The younger sister is holding on to the climbing frame, trapped by a wild dog. The older sister is rushing to the rescue:

Sister, don't come over here. It's dangerous.
You're my little sister, ???

I assume this はなして is from 放す = to release/to let go/to set free. I'm not familiar with the usage of this verb and I was a bit puzzled by the verb ending. I assume the meaning is "I will set you free (rescue you)" and that in ends in て because the sentence is unfinished. Would I be correct that the full sentence is something like 放してもらって下さい?

But I also thought that it might be an instruction to "let go (release grip)" of the climbing frame.

Aside from the fact that letting go of the frame would seem like a poor idea, are both of these interpretations possible? In a situation of panic is this completely unambiguous?

  • 2
    A guess: She's shouting at the dog?
    – Angelos
    Jan 4, 2017 at 15:30
  • @Nothingatall I hadn't thought of that. If I change "You're" to "That's" then that makes a lot of sense. I wonder if that's the only valid interpretation though? Jan 4, 2017 at 15:41
  • 2
    ^ 引きとめる人に対して、「She's my sister, so let me go (to help her)」って言ってるんじゃないですかね・・・もうちょっと文脈欲しいですね、その場面の絵とか・・・
    – chocolate
    Jan 4, 2017 at 15:42
  • @chocolate I thought about "you're my sister. Let me help you", but then I got confused with causative form and how I would extend はなして to have that meaning. I guess with your translation I don't need to worry about that. It's a simple 'release me' command. Jan 4, 2017 at 15:49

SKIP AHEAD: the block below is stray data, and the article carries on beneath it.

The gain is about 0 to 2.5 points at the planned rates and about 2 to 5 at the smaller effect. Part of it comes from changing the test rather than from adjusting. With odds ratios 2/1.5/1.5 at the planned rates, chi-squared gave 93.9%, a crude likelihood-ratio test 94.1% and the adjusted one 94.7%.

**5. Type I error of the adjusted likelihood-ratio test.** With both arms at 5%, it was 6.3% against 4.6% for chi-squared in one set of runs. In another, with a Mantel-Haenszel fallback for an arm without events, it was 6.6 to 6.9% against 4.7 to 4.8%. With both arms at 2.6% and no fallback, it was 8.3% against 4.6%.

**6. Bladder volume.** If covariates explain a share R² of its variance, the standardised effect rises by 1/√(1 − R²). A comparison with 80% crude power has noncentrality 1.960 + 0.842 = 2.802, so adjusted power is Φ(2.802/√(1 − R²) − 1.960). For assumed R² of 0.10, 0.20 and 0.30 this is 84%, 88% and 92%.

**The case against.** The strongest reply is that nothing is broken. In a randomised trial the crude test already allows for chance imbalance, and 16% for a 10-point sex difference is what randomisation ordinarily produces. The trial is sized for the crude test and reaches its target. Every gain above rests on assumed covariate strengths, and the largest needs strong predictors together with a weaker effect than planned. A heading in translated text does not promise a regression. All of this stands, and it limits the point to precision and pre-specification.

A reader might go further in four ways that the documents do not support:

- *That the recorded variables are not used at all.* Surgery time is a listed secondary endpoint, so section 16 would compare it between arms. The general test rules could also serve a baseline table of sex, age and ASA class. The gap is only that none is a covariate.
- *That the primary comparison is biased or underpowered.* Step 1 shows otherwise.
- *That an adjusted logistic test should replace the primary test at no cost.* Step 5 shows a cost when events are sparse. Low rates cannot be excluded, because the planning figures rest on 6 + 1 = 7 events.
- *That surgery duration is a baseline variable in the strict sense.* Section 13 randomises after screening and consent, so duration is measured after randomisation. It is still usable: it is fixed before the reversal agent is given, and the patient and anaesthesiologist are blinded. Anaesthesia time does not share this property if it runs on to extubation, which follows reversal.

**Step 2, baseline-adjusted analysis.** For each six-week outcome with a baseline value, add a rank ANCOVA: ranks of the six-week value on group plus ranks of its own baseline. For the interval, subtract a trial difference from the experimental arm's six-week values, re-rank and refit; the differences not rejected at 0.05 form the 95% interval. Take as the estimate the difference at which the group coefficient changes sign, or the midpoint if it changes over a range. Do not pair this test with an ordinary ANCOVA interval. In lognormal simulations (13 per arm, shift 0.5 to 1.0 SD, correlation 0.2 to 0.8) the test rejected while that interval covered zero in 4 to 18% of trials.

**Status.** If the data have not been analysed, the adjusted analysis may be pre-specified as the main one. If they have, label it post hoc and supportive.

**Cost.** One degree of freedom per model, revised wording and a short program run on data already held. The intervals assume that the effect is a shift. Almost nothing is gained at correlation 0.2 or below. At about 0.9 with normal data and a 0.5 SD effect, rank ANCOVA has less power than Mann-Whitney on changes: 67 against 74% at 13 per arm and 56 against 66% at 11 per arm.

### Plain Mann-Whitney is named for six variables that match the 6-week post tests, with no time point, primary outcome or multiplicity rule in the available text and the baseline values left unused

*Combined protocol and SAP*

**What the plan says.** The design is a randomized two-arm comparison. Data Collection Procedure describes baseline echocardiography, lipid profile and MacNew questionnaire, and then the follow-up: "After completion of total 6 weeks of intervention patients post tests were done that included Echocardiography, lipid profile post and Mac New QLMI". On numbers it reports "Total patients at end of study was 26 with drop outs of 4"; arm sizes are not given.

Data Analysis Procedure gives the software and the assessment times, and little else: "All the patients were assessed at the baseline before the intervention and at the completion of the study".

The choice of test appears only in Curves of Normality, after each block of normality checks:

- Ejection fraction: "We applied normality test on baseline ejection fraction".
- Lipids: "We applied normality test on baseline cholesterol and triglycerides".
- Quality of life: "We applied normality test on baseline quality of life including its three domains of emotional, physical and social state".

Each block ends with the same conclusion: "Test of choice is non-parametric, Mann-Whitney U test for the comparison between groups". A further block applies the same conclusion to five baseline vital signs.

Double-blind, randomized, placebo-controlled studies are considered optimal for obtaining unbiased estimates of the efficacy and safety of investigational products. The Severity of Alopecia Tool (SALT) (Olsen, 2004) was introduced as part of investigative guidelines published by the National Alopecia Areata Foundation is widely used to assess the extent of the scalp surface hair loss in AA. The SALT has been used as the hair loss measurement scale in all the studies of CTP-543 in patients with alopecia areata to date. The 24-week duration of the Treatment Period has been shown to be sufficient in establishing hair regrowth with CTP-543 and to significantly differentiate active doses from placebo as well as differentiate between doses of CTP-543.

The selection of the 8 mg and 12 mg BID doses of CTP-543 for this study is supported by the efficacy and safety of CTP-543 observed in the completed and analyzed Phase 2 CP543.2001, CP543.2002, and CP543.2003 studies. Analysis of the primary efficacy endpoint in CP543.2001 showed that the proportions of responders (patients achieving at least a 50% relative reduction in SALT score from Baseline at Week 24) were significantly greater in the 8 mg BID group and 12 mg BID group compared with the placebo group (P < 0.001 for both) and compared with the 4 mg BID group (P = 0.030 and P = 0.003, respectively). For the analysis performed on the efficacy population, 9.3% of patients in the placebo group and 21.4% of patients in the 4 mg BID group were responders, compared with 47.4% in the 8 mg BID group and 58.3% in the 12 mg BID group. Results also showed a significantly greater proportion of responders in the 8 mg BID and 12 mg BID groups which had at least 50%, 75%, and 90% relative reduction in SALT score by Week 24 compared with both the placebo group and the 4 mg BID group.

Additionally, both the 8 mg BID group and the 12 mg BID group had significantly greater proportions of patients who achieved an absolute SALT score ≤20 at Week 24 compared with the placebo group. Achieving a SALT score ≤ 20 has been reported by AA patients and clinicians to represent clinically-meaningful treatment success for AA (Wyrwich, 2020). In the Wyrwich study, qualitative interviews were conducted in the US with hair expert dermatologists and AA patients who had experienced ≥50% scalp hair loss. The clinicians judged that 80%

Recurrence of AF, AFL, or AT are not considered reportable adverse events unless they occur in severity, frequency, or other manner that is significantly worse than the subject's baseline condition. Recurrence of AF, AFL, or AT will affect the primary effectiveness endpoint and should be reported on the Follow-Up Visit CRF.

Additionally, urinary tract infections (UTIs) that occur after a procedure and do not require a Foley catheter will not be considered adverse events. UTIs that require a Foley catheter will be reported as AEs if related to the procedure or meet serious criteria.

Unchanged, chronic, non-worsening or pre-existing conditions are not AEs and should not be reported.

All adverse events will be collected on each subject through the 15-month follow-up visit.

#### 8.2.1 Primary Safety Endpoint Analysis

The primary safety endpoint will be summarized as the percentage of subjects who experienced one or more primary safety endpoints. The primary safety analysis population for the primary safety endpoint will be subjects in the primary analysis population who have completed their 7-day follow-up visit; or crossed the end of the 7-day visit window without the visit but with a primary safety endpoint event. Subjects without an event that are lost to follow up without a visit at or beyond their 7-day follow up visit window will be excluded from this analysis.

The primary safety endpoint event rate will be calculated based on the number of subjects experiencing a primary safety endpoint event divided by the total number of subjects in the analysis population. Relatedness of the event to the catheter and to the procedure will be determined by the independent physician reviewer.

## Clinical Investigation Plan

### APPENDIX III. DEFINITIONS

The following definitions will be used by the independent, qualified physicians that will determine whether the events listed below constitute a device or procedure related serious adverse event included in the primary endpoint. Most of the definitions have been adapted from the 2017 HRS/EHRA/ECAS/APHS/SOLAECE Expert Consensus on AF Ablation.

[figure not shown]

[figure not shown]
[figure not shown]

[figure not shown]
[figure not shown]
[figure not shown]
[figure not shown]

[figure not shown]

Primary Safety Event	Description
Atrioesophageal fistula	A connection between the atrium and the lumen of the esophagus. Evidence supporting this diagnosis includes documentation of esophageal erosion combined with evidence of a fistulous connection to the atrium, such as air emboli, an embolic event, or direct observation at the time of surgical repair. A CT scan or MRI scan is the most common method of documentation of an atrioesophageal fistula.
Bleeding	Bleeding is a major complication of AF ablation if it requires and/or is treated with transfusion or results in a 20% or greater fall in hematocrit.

1 Answer 1


I think the elder sister is yelling this either to the dog:

That is my sister! Release her!

Or to someone else who is trying to stop her from helping her sister:

That is my sister! Release me!

  • When I read further the second option seems quite convincing. I'd never have thought of it myself though. I was trapped by thinking You're my sister. I assume my own suggestions are not valid at all then? Jan 4, 2017 at 16:00
  • @user3856370 There is no point in saying "You are my sister!" here :)
    – naruto
    Jan 4, 2017 at 16:05
  • There is certainly no point. But, it would still be a perfectly natural thing to say in English. "You're my sister (so) I want to help you". Maybe the Japanese are just more economical with words. Jan 4, 2017 at 16:12
  • 2
    @user3856370 Using so-called "explanatory の" means she's actually trying to convince someone with that fact, so "I wanna/will help you" cannot follow it naturally. But she could have said something like 「私の妹なのよ、自分でなんとかしなさいっ」 to her younger sister :)
    – naruto
    Jan 4, 2017 at 16:21
  • @user3856370 If it was used like that, it would more likely be 「あなたは私の妹なのよ」 so that the "you're" is being stressed.
    – Jimmy
    Jan 4, 2017 at 18:24

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